Earlier this week, I summarized recent federal district court decisions addressing whether social media accounts can be considered protectable trade secrets. In each of these cases, a former employees retained the login credentials for their employers’ business social media accounts, refused to turn over the credentials, and used the information and friends list in connection with their new employment and to the detriment of their former employer. Each court determined that the plaintiffs alleged sufficient facts to state a claim that their social media accounts were trade secrets.
While these decisions illustrate a potential remedy for the theft of social media information, prevention is much more efficient (and less costly) method of protecting social media information. Careful planning to protect a company’s social media presence and its business connections can save time and money in litigating against a former employee’s theft of social media information and credentials. In the article Are employer social networking accounts protectable trade secrets?, Kara Maciel and Matthew Sorensen provide the following suggestions for protecting this valuable information:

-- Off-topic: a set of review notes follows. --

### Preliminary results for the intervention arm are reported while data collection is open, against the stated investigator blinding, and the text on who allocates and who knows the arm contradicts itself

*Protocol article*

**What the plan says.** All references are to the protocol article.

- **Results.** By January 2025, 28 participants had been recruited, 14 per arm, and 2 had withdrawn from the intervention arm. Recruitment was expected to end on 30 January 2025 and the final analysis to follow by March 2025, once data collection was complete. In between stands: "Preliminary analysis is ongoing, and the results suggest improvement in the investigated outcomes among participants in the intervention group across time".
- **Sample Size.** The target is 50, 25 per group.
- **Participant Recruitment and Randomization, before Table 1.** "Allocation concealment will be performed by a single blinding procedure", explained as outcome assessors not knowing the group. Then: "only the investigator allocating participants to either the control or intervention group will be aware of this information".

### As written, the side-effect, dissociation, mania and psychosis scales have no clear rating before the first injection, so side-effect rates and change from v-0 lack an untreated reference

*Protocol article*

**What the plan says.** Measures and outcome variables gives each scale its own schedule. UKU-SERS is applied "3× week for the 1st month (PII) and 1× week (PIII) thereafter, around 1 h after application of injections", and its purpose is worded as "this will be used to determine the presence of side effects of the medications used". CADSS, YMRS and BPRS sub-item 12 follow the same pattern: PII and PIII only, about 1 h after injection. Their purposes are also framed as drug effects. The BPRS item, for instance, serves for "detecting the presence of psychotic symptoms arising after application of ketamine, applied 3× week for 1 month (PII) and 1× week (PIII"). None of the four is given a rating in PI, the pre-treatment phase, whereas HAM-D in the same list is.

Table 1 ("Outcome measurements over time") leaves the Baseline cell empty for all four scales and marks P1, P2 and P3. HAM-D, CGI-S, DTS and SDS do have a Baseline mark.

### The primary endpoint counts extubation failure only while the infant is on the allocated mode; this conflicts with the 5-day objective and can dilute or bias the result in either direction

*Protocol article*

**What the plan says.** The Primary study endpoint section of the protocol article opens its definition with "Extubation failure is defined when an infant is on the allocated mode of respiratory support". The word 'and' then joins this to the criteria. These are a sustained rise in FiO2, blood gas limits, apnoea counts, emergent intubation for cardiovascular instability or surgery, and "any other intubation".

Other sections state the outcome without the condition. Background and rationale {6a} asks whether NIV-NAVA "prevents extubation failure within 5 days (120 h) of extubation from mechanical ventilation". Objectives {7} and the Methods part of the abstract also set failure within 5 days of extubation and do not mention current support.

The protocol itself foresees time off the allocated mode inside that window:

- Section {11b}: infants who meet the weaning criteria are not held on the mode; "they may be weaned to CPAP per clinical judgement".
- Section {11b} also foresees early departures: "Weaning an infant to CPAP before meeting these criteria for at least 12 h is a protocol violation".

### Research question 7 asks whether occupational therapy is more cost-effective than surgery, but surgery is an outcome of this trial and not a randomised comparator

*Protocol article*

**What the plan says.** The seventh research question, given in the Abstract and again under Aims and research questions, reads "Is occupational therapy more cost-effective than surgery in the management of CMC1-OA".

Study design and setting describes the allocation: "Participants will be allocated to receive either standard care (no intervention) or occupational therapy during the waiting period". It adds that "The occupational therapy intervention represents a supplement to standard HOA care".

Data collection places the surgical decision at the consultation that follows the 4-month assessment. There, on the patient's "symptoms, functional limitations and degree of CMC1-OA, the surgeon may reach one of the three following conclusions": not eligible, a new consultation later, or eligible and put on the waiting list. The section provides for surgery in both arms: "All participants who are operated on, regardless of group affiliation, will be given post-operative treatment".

- Employers should ensure that they maintain a log of their social media account login credentials and that the log is appropriately updated.
- Require employees who establish and maintain such accounts on behalf of the company to enter agreements that provide that the accounts and their login credentials are the sole property of the company.
- Departing employees should be interviewed in connection with their exit to ensure that all company social media login credentials to which they had access have been returned.
Maciel and Sorensen also explain that in the event that an employee takes the login credentials for the employer’s social media accounts when he or she leaves the company, it is essential for the employer to take prompt action to recover the information as delay can result in the loss of legal protections for the accounts and any connections that they hold.
An ounce of prevention is truly worth the effort and expense of a litigation cure. Employers should consider including a provision within their existing social media policies or employment documents to prevent the unlawful use of their social media information from their current and former employees.